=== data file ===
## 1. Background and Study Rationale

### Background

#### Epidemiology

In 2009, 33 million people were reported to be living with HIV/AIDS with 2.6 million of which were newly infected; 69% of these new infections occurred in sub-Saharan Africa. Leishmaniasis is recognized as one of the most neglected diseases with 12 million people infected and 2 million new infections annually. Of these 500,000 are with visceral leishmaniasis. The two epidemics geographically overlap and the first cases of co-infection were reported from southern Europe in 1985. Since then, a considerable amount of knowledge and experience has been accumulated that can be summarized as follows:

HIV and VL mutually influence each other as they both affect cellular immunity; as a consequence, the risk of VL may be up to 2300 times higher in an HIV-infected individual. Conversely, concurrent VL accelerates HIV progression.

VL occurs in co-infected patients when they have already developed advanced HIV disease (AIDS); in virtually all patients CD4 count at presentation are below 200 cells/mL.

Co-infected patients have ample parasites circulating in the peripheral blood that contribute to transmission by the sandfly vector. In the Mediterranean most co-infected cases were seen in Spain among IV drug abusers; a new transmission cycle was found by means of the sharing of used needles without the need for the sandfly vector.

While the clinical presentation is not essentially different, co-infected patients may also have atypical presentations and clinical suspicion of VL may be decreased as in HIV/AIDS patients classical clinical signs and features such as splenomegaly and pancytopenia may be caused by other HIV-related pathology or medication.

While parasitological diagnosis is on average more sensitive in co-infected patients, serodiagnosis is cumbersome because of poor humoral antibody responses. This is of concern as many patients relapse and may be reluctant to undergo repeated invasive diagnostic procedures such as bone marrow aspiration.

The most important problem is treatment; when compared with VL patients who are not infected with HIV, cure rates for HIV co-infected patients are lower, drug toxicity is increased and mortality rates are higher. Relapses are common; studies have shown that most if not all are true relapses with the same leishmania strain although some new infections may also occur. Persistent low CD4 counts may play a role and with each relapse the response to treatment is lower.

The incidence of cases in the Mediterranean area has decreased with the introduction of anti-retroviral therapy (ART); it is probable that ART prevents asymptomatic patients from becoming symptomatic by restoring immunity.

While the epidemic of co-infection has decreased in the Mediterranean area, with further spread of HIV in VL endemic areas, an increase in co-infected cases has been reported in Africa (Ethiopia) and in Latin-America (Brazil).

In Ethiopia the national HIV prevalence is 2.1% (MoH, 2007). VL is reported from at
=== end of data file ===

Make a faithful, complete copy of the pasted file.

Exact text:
## 1. Background and Study Rationale

### Background

#### Epidemiology

In 2009, 33 million people were reported to be living with HIV/AIDS with 2.6 million of which were newly infected; 69% of these new infections occurred in sub-Saharan Africa. Leishmaniasis is recognized as one of the most neglected diseases with 12 million people infected and 2 million new infections annually. Of these 500,000 are with visceral leishmaniasis. The two epidemics geographically overlap and the first cases of co-infection were reported from southern Europe in 1985. Since then, a considerable amount of knowledge and experience has been accumulated that can be summarized as follows:

HIV and VL mutually influence each other as they both affect cellular immunity; as a consequence, the risk of VL may be up to 2300 times higher in an HIV-infected individual. Conversely, concurrent VL accelerates HIV progression.

VL occurs in co-infected patients when they have already developed advanced HIV disease (AIDS); in virtually all patients CD4 count at presentation are below 200 cells/mL.

Co-infected patients have ample parasites circulating in the peripheral blood that contribute to transmission by the sandfly vector. In the Mediterranean most co-infected cases were seen in Spain among IV drug abusers; a new transmission cycle was found by means of the sharing of used needles without the need for the sandfly vector.

While the clinical presentation is not essentially different, co-infected patients may also have atypical presentations and clinical suspicion of VL may be decreased as in HIV/AIDS patients classical clinical signs and features such as splenomegaly and pancytopenia may be caused by other HIV-related pathology or medication.

While parasitological diagnosis is on average more sensitive in co-infected patients, serodiagnosis is cumbersome because of poor humoral antibody responses. This is of concern as many patients relapse and may be reluctant to undergo repeated invasive diagnostic procedures such as bone marrow aspiration.

The most important problem is treatment; when compared with VL patients who are not infected with HIV, cure rates for HIV co-infected patients are lower, drug toxicity is increased and mortality rates are higher. Relapses are common; studies have shown that most if not all are true relapses with the same leishmania strain although some new infections may also occur. Persistent low CD4 counts may play a role and with each relapse the response to treatment is lower.

The incidence of cases in the Mediterranean area has decreased with the introduction of anti-retroviral therapy (ART); it is probable that ART prevents asymptomatic patients from becoming symptomatic by restoring immunity.

While the epidemic of co-infection has decreased in the Mediterranean area, with further spread of HIV in VL endemic areas, an increase in co-infected cases has been reported in Africa (Ethiopia) and in Latin-America (Brazil).

In Ethiopia the national HIV prevalence is 2.1% (MoH, 2007). VL is reported from at